What are the economic implications of a posting system in contrast with free agency?  This is a straightforward problem of economic analysis that can be clearly described by means of standard graphical analysis shown in the chart below.


Under free agency the supply of Cuban players eligible for posting, S, intersects the demand curve of MLB teams, D1, at e1, yielding an average contract price of P1 for Q1 players.  In the posting system there is a new demand curve D2 which includes the average transfer fee paid which in the chart is taken to be 20% as an approximation for players signing contracts of less than $20 million.  The downward shift of the demand curve results in a lower quantity of players, Q2, who receive decreased contract prices, P2.  By moving downwards on the supply curve players are paying part of the transfer fee equivalent to the area in dashes.

This well-established analysis shows that free agency produces a more favorable economic result for players both in the number signing contracts and in the average contract price.  For MLB the posting system is clearly preferable to free agency in terms of lower contract prices that will have a bearing on the overall market for players.  Total monetary outlays, including the transfer fee, by MLB may also be lower depending on the shape of the demand and supply curves.


The main argument for the posting system is that it represents an improvement over the chaotic situation preceding the agreement, lowering the risk to some players and establishing a legal framework workable in both the US and Cuba.  Anecdotal evidence from Cuban players now in MLB appear to support this point.  It is not known whether players now in the Cuban league prefer the agreed system to what existed before or to a free-agent system.  This will be determined to a large extent by the functioning of the new system in the future.  This will of course depend on any new determinations by OFAC of the legality of transfer fees paid to the FCB.  An additional concern is the ability of FCB to prevent young players from leaving Cuba and be hired by US teams.  This applies to players younger than 25 years and involves also a one to two-years waiting period established in the agreement.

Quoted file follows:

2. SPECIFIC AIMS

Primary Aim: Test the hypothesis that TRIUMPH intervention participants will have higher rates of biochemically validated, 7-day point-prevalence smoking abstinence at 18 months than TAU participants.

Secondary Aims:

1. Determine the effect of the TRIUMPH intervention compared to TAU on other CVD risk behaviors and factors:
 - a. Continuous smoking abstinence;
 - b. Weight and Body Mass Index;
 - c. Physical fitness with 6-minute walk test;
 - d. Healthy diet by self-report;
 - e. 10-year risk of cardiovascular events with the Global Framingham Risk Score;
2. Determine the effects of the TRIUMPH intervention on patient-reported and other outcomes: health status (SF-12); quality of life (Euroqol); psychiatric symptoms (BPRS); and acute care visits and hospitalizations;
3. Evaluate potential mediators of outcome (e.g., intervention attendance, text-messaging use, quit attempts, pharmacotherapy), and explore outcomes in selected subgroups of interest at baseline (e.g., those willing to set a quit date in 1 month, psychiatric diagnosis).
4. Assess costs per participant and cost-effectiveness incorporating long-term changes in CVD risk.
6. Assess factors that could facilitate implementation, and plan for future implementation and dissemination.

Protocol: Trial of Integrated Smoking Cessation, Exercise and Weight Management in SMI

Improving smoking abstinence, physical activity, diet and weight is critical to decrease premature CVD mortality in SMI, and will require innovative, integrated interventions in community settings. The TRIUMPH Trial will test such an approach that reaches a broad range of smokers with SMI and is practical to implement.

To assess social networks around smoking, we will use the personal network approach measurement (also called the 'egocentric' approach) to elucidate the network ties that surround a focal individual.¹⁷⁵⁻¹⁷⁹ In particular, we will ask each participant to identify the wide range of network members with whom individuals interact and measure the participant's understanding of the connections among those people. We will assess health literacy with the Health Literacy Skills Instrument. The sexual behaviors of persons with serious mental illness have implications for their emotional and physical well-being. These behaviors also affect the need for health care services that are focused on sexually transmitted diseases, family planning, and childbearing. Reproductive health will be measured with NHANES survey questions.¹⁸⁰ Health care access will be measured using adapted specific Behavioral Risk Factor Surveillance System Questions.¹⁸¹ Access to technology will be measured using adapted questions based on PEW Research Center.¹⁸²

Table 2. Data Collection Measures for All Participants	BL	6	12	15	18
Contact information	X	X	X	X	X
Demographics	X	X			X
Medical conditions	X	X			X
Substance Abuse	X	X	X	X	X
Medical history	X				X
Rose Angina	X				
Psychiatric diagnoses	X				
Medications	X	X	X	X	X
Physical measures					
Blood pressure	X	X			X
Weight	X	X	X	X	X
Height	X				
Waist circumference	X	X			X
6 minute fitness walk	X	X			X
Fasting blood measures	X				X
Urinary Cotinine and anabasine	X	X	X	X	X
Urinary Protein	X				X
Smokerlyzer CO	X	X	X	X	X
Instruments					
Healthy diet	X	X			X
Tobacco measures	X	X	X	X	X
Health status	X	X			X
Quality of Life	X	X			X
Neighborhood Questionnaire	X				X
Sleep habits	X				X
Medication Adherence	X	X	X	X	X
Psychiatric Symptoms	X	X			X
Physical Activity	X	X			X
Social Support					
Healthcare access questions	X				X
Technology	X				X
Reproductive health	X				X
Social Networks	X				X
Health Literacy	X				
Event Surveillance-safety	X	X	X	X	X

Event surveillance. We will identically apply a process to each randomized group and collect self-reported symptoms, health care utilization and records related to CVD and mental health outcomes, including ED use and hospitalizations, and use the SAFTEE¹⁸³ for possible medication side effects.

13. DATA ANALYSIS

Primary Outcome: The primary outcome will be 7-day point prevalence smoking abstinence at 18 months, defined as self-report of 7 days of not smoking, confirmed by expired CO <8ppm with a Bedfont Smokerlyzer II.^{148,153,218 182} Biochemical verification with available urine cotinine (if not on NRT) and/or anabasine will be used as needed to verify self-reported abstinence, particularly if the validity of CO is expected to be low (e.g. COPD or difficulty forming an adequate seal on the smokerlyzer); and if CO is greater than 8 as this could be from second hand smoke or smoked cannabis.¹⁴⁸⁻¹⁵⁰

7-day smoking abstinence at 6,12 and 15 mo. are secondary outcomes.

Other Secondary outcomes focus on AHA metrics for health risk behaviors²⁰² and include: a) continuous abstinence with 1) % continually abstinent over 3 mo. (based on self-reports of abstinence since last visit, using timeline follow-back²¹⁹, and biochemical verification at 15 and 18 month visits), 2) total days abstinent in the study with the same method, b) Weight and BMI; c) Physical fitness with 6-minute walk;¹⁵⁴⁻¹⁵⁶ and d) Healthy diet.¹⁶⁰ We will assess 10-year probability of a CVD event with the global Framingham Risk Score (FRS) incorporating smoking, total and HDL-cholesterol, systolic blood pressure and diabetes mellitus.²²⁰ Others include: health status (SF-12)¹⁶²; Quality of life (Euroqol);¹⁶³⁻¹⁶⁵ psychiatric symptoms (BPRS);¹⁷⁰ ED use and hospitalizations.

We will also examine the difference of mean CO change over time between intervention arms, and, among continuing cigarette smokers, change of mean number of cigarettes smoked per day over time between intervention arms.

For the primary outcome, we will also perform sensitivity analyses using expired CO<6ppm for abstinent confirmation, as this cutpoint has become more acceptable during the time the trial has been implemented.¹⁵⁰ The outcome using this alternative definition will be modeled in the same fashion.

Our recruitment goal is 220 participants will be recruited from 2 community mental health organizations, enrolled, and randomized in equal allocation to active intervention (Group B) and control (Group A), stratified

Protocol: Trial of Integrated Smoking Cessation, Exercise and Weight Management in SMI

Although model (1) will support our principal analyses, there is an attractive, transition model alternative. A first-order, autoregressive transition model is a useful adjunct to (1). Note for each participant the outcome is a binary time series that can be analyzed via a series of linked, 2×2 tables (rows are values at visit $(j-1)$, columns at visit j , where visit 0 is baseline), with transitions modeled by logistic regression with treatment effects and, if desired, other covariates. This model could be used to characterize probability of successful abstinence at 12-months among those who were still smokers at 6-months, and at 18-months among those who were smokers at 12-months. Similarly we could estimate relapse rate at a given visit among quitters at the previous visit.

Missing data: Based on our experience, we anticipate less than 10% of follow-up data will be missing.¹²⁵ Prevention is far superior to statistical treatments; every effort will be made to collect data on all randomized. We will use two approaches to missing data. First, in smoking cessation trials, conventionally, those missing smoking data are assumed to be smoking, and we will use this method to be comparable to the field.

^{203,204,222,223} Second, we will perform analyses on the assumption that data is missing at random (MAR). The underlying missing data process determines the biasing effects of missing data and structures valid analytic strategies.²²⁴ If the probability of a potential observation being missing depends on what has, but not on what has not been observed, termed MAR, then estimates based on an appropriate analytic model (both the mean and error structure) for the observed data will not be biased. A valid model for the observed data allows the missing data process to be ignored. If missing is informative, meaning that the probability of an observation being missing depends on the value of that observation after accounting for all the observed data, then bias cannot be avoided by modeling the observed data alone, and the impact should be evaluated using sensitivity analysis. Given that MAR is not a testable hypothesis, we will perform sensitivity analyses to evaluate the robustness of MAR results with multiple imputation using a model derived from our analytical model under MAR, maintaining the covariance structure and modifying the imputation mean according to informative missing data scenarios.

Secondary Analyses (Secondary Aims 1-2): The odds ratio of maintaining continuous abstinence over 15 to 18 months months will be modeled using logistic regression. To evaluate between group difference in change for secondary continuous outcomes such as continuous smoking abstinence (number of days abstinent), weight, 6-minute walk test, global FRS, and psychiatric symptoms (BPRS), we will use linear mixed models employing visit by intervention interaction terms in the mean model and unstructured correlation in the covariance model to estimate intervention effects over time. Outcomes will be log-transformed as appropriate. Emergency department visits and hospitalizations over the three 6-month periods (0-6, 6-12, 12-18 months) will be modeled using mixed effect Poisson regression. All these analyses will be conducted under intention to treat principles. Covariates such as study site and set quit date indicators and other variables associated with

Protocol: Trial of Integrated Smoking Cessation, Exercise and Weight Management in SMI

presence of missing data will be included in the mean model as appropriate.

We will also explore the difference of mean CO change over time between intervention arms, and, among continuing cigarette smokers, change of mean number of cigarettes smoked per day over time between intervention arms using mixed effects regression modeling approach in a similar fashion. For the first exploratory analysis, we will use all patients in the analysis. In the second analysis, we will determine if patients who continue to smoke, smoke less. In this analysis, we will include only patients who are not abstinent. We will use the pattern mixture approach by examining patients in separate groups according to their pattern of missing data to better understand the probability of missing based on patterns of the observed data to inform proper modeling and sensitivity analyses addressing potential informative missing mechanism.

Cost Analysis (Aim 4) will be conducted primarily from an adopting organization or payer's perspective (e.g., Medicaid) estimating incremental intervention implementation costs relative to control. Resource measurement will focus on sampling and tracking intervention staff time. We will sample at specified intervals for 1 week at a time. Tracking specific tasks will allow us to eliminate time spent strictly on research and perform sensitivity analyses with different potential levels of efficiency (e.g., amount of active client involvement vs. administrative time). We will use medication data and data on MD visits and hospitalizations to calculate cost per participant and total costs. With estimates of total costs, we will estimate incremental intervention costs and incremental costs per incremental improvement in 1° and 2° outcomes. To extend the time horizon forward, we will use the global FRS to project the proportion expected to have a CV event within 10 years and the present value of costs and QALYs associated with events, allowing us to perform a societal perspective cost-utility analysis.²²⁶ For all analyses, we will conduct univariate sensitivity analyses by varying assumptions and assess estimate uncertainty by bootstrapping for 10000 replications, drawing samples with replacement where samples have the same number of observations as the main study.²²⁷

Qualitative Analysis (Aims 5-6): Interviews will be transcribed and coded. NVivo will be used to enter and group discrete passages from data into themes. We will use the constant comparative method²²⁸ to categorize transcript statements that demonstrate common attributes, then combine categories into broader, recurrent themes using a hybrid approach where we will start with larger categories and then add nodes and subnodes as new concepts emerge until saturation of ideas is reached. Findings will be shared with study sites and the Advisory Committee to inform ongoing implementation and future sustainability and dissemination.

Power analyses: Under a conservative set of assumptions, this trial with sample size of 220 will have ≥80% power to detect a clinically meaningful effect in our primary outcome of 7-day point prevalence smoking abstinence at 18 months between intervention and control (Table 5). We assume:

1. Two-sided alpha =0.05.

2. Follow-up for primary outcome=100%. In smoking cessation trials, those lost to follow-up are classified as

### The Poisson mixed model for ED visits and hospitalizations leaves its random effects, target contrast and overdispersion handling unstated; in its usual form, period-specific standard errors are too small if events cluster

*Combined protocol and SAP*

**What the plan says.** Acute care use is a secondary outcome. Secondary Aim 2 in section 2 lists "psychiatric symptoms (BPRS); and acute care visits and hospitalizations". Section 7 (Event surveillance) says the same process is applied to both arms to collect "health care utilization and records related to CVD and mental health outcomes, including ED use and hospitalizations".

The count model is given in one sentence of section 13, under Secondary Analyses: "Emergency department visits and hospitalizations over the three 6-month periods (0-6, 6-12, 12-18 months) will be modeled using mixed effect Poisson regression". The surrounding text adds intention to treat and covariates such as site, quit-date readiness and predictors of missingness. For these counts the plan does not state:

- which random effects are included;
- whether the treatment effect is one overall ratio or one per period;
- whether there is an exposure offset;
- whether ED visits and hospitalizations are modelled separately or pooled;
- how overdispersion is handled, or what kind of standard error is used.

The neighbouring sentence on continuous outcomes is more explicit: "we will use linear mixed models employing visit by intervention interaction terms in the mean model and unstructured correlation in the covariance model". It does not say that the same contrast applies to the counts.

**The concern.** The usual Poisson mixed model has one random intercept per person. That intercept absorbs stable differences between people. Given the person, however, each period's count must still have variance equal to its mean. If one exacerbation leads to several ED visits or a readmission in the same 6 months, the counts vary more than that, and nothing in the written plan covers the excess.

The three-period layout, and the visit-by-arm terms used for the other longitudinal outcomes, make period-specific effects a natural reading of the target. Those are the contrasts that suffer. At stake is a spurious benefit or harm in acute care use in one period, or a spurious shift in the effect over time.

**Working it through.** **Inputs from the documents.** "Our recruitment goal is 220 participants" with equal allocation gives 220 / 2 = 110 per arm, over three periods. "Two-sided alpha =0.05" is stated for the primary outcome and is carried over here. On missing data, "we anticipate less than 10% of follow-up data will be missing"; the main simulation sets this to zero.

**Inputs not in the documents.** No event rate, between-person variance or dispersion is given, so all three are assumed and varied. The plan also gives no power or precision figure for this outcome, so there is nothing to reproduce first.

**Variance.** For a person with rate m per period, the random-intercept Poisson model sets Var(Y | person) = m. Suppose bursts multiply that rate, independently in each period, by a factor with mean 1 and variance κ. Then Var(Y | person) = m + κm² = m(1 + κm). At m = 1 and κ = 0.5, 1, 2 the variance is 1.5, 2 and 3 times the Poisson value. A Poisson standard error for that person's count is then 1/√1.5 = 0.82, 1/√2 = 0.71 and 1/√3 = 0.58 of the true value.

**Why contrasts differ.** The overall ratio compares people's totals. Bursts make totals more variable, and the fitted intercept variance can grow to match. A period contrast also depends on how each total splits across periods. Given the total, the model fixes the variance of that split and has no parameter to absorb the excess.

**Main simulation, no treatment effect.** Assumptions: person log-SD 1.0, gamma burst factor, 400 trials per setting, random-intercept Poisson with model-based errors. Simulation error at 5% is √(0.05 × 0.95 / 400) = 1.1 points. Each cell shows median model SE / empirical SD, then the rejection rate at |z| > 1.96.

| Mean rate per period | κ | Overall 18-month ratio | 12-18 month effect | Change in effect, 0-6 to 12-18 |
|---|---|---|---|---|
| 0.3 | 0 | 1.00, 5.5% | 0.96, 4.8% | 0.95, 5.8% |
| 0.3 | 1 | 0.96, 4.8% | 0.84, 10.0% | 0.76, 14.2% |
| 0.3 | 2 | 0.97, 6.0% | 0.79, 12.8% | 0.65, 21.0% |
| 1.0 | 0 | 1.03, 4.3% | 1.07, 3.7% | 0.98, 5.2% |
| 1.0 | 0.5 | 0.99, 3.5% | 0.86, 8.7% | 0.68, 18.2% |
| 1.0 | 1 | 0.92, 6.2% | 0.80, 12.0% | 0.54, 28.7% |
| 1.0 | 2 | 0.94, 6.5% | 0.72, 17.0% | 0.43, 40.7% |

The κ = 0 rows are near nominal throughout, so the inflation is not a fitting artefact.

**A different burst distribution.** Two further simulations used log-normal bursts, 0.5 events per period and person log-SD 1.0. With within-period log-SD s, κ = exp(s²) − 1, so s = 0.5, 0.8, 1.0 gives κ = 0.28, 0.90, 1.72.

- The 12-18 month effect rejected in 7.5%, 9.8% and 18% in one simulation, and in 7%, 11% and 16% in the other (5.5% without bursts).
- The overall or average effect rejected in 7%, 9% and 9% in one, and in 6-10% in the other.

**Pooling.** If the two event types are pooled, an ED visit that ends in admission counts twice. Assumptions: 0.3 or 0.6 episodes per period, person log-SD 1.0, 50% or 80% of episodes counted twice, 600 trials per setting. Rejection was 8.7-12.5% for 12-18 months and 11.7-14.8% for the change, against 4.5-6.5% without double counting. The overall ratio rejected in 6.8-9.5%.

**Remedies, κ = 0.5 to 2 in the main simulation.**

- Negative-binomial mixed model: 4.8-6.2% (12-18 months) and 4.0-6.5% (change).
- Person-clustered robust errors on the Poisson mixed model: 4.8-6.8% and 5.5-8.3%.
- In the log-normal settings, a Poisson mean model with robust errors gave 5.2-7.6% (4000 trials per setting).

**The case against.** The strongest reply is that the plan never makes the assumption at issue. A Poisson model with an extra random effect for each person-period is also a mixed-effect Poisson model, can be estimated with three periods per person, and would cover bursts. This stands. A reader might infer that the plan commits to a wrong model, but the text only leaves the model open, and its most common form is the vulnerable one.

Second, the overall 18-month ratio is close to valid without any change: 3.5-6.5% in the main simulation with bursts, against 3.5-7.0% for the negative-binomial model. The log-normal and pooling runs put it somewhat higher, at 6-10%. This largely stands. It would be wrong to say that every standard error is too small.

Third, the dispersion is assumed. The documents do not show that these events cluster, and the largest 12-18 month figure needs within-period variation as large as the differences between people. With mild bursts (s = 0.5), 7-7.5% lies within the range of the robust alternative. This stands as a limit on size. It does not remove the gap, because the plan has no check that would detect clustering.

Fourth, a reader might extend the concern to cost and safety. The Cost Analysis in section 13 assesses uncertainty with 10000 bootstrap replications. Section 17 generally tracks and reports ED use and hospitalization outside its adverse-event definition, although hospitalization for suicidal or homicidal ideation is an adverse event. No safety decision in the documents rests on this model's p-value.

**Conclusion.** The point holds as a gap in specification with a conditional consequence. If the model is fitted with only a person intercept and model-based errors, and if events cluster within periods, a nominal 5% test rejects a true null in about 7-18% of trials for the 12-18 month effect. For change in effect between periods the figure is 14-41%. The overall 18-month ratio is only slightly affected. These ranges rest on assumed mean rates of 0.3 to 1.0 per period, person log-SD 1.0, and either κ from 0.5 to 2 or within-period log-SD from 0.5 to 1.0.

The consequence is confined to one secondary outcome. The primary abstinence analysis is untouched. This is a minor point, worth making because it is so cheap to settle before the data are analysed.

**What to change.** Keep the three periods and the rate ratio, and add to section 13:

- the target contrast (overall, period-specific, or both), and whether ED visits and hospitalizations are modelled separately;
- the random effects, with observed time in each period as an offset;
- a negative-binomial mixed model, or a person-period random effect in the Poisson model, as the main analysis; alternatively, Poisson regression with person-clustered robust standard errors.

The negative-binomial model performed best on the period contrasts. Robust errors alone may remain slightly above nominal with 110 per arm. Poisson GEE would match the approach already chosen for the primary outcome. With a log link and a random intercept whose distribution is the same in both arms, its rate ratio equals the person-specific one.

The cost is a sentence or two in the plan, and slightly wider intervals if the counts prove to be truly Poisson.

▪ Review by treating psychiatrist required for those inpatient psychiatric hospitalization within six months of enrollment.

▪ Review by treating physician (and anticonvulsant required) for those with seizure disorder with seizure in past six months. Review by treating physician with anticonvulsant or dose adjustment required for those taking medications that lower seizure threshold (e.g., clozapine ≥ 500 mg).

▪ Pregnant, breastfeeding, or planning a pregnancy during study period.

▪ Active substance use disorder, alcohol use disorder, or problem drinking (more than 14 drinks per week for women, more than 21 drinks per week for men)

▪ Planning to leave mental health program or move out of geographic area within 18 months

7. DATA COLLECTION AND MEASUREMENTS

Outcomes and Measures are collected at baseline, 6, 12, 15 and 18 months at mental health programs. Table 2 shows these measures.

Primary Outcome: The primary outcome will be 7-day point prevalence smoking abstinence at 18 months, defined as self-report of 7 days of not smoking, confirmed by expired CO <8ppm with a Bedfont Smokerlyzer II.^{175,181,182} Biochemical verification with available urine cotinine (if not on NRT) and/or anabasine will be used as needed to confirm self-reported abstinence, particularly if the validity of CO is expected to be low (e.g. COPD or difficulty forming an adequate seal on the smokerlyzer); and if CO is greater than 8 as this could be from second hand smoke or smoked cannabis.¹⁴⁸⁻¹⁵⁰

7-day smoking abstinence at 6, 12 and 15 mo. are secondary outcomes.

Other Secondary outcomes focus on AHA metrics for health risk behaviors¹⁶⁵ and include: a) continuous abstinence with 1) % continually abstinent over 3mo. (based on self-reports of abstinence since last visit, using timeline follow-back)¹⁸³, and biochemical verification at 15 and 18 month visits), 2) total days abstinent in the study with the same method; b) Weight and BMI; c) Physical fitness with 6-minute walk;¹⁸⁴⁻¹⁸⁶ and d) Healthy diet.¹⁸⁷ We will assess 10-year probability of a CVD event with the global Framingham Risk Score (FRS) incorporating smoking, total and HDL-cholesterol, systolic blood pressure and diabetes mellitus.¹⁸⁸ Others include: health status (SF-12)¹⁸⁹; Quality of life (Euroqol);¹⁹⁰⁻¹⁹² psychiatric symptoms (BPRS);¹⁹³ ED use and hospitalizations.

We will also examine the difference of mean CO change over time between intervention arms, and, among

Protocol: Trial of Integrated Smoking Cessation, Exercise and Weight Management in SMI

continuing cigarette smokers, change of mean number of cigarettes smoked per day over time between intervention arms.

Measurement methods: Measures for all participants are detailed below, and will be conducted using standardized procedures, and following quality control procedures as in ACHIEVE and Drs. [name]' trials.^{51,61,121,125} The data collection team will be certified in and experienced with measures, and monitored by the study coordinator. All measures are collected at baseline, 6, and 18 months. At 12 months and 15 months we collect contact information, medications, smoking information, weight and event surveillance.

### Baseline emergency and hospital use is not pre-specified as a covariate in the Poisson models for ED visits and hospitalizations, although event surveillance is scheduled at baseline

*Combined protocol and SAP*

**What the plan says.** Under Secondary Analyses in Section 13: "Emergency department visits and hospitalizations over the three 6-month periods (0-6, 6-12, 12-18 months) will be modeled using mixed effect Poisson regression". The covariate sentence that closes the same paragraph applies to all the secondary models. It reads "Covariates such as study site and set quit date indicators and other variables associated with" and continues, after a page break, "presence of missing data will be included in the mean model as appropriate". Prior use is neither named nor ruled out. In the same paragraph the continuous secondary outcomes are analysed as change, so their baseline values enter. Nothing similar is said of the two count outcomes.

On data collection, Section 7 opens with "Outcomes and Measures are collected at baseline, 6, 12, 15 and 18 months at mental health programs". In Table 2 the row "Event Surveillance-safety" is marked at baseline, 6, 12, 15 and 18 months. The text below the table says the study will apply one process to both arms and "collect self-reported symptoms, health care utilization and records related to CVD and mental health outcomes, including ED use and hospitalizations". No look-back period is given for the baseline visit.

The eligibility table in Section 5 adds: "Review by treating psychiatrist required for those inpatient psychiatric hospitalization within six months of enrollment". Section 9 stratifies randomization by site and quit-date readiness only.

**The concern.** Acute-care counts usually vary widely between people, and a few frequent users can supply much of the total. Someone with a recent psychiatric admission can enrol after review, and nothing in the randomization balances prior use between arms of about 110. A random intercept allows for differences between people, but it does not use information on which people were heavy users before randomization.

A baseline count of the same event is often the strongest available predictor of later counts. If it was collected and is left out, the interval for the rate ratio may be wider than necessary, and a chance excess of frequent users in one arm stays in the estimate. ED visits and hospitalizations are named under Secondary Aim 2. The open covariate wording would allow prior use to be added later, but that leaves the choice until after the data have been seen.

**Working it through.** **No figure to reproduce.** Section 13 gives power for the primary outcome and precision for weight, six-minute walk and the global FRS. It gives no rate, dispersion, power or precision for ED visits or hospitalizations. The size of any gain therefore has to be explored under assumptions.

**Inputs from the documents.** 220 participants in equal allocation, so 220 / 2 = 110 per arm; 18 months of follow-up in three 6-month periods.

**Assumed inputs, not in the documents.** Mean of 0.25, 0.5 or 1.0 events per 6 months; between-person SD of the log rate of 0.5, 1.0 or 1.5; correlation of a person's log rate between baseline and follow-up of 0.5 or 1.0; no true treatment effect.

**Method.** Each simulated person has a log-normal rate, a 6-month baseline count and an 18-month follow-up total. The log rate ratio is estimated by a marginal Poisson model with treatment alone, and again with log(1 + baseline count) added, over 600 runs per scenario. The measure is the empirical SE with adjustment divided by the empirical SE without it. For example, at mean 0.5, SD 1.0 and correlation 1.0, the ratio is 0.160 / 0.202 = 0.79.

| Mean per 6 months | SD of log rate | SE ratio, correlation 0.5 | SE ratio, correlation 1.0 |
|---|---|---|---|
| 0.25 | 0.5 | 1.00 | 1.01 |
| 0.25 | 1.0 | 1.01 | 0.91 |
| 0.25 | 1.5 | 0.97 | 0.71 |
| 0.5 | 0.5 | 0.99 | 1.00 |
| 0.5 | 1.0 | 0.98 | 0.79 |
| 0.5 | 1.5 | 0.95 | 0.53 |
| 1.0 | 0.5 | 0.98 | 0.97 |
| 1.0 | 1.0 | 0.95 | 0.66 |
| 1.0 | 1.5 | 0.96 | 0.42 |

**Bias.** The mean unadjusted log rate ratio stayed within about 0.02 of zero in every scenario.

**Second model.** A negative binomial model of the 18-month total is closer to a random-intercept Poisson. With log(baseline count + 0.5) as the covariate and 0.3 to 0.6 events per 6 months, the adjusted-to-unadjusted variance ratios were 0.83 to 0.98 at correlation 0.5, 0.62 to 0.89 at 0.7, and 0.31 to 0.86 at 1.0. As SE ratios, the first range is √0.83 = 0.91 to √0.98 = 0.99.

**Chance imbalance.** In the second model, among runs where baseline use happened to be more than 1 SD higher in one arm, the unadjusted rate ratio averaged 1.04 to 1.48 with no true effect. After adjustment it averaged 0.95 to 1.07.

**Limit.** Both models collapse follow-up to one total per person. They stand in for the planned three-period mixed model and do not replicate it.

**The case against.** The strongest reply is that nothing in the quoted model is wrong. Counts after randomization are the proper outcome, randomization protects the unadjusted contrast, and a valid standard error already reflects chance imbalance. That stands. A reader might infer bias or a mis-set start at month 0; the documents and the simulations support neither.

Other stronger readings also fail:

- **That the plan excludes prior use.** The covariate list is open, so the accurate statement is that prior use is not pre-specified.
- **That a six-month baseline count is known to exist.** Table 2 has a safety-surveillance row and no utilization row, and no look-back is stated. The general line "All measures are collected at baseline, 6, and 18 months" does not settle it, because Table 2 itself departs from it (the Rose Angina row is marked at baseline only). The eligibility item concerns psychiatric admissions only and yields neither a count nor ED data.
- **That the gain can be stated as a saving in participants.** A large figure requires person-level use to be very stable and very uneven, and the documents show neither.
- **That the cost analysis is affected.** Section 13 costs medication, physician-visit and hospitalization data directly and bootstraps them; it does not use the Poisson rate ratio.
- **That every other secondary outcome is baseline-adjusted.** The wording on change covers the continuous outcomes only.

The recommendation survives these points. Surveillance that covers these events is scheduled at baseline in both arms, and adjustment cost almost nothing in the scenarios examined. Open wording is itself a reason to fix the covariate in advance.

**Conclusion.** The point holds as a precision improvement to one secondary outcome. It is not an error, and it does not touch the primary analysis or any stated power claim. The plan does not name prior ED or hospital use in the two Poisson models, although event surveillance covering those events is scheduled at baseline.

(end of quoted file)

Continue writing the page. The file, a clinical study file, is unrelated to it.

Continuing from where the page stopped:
The baseball agreement introduces contract negotiations between individuals and US entities, a major development.[1]  So, the agreement has an important role to play as an example for negotiations between Cuban athletes, artists and professionals and foreign employers.  Private negotiations between Cuban doctors and foreign health services would for example be a vast improvement for Cuban health professionals and the country over the current centrally controlled system governing the exports of health services.


The new agreement between FCB and MLB is a viable legal framework for players from Cuba to negotiate contracts in the US major leagues.  The posting system established by the agreement is economically inferior for players to a system of free agency.  In fact, Cuban players will be unique in Latin America not to have access to free agency which is discriminatory.  MLB will benefit from this arrangement from lower contract prices even as a transfer fee is paid under the new system.  FCB will receive sizable transfer fees but the use of these funds will have to be appraised when the agreement becomes operational.

[1] I am indebted to Ernesto Hernandez-Cata for this important point.

[1] “Cuban deal with major league baseball allows players to sign without defecting,”, December 19, 2018.

[2], “Japanese Posting System”.

[3] mlbtradingrumors,com, “MLB Ratifies New NPB Posting System,” December 1, 2017.

[4] Angela White, “Curtailing Major League Baseball Abuses of Latin American Talent,” Michigan State International Law Review, Vol. 25.3, 2017.